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Tuesday, 14 June 2011
Page: 5958

Mrs PRENTICE (Ryan) (16:24): I recently had the pleasure of attending the 100th birthday party of my constituent Mrs Lily Sladen. She told me that the major change in her lifetime could best be summed up by the congratulatory letters she received from the Governor-General, the Prime Minister, her federal member, the state Governor, the Premier, her state member and her city councillor—all of them women. She was delighted by this enormous shift in the place of women in our society. One month later, another important centenary was celebrated—International Women's Day. These two events brought into sharp focus the issue of true equality and reminded me of one area where there is still considerable inequality. In Australia women earn 17 per cent less than their male counterparts. On average, Australian women earn up to $1.2 million less over their working life than men. To properly assess the representation of women in the Australian labour force, it is important to look at two factors: the hours a woman works and whether or not she has children. Under our social structure and values a woman will generally spend a period of time out of the workforce having children, and her work flexibility will subsequently decrease over the next 18 to 25 years as she raises a family. This may seem to be a generalisation, but it is still a fairly accurate reflection of our current society. Women are still considered the primary caregiver and are even legislated as such under the new Paid Parental Leave scheme.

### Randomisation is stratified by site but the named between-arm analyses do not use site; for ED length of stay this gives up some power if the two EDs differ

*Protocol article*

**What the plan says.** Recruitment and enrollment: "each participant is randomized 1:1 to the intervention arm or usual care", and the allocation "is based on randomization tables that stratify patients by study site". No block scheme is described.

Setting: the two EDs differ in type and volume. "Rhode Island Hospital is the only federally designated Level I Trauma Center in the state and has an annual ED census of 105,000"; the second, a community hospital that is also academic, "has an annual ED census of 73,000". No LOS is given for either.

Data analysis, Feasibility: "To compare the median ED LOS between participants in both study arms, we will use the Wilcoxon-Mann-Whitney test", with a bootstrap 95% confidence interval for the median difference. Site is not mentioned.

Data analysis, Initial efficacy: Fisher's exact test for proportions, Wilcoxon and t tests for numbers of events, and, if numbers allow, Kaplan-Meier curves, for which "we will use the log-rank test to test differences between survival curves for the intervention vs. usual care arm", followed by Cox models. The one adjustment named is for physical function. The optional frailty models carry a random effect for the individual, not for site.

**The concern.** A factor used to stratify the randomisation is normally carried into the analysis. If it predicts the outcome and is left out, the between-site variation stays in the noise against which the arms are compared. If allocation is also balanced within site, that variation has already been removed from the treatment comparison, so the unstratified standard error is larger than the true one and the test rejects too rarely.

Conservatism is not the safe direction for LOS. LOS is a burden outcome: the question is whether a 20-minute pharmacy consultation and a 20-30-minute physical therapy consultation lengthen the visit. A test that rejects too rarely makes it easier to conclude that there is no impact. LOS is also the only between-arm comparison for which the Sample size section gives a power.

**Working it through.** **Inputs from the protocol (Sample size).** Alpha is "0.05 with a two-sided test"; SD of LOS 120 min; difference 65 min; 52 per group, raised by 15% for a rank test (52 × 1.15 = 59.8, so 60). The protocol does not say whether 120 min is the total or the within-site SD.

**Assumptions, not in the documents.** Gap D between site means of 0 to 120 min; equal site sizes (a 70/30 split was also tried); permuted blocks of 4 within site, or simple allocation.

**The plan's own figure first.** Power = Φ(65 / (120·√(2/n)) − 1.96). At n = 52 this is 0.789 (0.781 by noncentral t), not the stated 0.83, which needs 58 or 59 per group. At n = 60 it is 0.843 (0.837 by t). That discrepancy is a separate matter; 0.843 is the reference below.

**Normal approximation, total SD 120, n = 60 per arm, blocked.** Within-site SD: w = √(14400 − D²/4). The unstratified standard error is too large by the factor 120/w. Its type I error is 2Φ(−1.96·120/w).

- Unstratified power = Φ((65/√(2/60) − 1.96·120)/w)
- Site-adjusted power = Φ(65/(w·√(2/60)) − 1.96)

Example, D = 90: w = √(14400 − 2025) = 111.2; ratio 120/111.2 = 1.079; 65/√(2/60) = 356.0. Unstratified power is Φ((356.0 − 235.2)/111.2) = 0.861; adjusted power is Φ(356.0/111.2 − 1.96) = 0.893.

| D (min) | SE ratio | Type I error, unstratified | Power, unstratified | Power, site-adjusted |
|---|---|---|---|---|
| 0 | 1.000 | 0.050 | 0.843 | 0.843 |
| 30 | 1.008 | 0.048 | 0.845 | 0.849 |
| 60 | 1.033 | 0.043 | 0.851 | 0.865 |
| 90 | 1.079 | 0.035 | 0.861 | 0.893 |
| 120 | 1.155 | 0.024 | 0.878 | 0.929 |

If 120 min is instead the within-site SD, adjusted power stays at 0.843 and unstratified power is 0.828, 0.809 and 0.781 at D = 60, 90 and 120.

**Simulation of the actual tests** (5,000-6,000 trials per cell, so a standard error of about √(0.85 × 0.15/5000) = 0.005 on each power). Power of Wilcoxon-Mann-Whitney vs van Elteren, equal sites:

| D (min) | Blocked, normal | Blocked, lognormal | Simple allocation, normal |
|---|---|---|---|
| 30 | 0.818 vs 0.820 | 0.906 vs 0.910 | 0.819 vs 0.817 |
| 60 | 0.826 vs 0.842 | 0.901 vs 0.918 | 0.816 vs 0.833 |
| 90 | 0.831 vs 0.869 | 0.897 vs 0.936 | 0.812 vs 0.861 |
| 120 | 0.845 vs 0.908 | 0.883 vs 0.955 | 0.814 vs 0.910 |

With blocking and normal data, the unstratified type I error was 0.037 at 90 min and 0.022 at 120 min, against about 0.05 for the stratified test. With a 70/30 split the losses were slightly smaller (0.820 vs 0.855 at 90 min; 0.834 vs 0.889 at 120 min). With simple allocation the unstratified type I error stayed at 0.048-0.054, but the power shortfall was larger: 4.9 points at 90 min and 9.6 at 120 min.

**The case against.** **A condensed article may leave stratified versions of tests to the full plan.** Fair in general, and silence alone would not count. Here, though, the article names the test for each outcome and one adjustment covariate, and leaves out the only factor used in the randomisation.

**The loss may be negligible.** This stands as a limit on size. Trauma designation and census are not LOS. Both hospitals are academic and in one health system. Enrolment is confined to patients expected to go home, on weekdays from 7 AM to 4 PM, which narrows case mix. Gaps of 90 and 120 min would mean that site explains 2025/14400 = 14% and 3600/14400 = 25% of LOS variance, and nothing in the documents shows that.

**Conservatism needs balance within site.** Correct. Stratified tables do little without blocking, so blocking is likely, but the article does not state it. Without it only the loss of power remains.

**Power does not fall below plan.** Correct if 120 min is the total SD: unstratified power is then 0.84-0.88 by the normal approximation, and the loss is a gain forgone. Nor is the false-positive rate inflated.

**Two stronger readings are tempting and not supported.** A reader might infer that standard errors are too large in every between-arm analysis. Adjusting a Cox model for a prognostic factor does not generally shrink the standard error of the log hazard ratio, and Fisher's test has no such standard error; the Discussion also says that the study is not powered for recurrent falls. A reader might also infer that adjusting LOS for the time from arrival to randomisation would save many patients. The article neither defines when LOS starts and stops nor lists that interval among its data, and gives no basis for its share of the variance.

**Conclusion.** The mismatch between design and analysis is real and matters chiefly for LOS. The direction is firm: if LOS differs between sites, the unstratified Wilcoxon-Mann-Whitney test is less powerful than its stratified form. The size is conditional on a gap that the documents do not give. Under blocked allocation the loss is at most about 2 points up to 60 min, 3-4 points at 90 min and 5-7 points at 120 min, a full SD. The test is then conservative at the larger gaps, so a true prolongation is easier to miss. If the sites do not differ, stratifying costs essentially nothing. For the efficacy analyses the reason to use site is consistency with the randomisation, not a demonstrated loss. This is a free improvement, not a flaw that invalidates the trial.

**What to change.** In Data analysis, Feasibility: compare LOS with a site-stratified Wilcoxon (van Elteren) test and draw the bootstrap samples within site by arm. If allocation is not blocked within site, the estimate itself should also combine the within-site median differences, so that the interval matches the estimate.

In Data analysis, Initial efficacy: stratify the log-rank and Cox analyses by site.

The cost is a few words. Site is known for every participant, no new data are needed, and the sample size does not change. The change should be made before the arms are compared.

Of the barriers to women with children being an effective part of the workforce, child care is the obvious example. The Australian industry does not offer employed mothers flexibility. The result is that about 11 per cent of women choose not to return to work and have childcare fees erode their entire income. The result is fewer women in the workforce and less ability for those who are in the workforce to work the same hours as their male counterparts.

In Australia men work approximately 48 hours a week to women's 42. Put simply that is six hours more to be productive and to rise to the top of your profession. To support women's rights and equity, we need to look at why women are paid less. If having children, hours of work and occupational selection go some way to explain the discrepancy, we can find solutions. Increased access to flexible child care will help, flexible work hours will help and the provision of incentives for young women to enter traditionally male dominated areas of study will help. And women who have an equal or better pay packet than their partners will be able to afford to encourage fathers who wish to stay at home to raise their children to do so.

During this centenary year of International Women's Day let us celebrate women but keep in our minds what we are yet to achieve. If we do not, we will continue to underestimate this problem and, in doing so, undervalue women.